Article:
"A legal document. One stating that you were to be sent to Cranston Sanitarium per the instructions of your grandfather due to your unstable situation. Stealing a car, attempting suicide, and general unruly behavior beyond the family's control anymore. The other document, your saving grace, laddie, stating that you are to be turned over to me as your legal guardian until the age of twenty-one and that you are to become my patient. That one document laddie gives me right over all other reasons."

"How did you get that right?" Cody asked quietly.

"You father, things you know nothing about, yet. But in time you will, when you're able to accept the way things are," then seeing the distraught look creep across the boy's face, JC lightened the mood. "Hey, we've got plenty of time, a year. Let's just take it one day at a time at first. You'll be able to handle things in small increments a lot better at first than trying to work out the puzzle when half the pieces are missing to begin with."

JC watched the boy, seemingly struggling with some idea in his head.

"What's on your mind, Cody?" Berringer needed to gauge the boy's emotional health, see where he was going and coming from.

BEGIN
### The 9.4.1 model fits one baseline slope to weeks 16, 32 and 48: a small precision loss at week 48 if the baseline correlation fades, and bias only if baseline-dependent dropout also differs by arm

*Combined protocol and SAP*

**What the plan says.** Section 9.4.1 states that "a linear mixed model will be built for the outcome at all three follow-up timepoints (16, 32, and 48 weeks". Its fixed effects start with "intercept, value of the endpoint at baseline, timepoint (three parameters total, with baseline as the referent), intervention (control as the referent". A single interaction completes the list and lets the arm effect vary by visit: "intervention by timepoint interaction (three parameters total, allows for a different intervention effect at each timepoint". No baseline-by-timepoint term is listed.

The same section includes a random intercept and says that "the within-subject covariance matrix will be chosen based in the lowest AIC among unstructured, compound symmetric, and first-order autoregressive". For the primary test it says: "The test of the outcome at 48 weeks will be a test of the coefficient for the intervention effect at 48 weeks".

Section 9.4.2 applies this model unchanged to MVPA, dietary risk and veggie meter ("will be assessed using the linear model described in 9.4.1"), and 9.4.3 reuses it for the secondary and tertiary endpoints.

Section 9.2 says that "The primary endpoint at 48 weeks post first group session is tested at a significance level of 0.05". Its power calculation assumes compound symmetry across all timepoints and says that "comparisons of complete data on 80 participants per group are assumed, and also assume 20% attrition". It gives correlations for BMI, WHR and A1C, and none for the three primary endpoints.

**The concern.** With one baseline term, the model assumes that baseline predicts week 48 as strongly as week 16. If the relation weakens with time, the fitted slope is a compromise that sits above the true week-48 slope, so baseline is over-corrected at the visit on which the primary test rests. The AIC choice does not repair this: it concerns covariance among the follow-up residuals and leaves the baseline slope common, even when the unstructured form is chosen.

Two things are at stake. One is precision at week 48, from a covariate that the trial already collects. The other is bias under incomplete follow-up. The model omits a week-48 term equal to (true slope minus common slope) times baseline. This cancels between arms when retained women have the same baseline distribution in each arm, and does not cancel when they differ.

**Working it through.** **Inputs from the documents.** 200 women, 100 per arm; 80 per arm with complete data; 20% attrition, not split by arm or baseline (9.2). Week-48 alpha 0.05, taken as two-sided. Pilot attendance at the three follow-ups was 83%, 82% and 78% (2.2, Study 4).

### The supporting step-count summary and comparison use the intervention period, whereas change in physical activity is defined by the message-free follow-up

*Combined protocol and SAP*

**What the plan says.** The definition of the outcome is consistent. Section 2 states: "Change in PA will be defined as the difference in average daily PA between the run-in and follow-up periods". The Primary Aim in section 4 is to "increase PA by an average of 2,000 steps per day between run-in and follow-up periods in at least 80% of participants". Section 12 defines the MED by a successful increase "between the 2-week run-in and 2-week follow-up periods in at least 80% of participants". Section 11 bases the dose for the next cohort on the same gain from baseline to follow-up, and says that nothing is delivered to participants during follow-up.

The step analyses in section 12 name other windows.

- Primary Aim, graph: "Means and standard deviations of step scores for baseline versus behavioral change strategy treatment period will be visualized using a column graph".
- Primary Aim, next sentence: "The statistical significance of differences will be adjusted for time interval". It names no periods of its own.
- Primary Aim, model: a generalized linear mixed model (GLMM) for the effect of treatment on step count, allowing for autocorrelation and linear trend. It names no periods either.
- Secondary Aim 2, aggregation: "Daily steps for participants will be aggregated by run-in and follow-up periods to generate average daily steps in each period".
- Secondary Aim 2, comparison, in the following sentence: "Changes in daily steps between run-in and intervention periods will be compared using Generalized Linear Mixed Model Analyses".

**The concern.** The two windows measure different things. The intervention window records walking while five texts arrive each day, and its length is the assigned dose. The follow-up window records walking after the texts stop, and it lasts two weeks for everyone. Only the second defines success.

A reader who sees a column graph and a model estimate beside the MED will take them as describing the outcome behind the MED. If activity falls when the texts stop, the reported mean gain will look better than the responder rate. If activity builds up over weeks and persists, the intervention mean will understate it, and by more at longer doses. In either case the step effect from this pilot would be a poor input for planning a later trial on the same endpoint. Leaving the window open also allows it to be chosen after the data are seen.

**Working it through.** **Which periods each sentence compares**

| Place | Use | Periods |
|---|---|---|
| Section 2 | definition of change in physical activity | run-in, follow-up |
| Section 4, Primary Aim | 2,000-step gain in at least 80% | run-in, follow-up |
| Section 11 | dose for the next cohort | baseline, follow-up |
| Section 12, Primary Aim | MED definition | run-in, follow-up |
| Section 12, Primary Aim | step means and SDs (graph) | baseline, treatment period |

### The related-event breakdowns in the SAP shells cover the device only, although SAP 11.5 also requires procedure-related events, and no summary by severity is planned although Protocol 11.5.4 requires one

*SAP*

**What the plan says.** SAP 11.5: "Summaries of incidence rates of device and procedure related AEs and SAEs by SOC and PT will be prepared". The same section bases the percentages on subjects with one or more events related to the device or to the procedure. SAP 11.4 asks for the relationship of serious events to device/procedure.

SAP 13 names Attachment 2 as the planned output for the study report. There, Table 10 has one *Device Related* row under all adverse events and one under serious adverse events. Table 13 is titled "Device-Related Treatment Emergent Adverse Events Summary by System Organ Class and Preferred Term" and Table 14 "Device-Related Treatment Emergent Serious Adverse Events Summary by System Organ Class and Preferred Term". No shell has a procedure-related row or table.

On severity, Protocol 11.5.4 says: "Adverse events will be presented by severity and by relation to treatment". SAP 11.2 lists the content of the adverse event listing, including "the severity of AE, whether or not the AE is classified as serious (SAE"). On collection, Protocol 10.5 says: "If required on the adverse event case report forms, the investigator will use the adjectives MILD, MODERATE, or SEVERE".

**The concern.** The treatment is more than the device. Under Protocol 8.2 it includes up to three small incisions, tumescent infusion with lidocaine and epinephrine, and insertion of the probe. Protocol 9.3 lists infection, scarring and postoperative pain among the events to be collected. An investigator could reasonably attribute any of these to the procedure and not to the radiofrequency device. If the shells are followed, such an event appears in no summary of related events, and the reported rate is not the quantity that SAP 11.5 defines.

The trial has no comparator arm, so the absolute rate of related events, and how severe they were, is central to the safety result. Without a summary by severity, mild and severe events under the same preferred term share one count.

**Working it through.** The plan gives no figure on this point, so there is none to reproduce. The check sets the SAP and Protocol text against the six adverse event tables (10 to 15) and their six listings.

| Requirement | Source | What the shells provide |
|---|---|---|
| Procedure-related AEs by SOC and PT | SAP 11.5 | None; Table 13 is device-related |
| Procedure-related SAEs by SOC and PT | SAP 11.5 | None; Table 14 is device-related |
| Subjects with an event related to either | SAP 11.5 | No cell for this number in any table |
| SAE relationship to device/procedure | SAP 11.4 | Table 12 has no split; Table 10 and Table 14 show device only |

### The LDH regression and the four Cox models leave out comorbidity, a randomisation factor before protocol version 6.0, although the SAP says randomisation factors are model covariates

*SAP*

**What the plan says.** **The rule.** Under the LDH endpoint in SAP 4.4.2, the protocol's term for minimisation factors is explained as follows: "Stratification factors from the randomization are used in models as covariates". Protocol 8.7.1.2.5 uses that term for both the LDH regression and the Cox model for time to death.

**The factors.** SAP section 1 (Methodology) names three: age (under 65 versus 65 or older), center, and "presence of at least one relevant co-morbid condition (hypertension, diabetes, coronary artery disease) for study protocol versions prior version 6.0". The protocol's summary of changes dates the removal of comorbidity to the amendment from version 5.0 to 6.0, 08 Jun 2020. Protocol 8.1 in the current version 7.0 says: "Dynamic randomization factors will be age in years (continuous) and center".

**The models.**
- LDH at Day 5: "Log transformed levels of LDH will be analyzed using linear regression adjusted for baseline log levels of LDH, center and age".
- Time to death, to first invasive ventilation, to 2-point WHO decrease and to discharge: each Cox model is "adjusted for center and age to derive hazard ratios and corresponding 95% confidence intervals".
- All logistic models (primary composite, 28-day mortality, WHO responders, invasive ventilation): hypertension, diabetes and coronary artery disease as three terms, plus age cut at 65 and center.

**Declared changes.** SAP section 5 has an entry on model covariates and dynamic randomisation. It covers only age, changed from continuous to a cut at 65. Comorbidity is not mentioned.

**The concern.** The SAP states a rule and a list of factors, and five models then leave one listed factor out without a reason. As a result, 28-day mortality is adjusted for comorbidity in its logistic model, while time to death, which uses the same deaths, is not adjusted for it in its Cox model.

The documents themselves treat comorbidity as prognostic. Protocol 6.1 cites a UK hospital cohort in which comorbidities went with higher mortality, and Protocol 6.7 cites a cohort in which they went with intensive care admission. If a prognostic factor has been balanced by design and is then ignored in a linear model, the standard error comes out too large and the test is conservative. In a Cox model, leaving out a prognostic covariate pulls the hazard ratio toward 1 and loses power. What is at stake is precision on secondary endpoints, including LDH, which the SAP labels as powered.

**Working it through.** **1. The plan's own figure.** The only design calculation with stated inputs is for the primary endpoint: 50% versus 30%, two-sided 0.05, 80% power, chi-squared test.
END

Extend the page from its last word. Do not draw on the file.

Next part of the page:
"Did you know my dad well? I mean, I know you were friends, all those guys at the cabin had been in the army together, but did you spend a lot of time with my father? Did you two go to Gulf Storm together?"

JC smiled, glad of the boy's interest, but still unsure of how far to proceed. "We were very, very close, Cody. I met your dad long before the Gulf War. The Wild Bunch came together in Germany, actually. I was in the Reserve doing counseling sessions with prisoners of war, men and their families relocated having troubles keeping their home life in tact in a foreign land. Your father came to me as a patient, regarding a personal matter." Berringer stopped here. He wasn't ready to tell the boy that his dad was a homosexual and that he and Wild Bill Blade had been life partners, married and very much in love. All things in time would be revealed.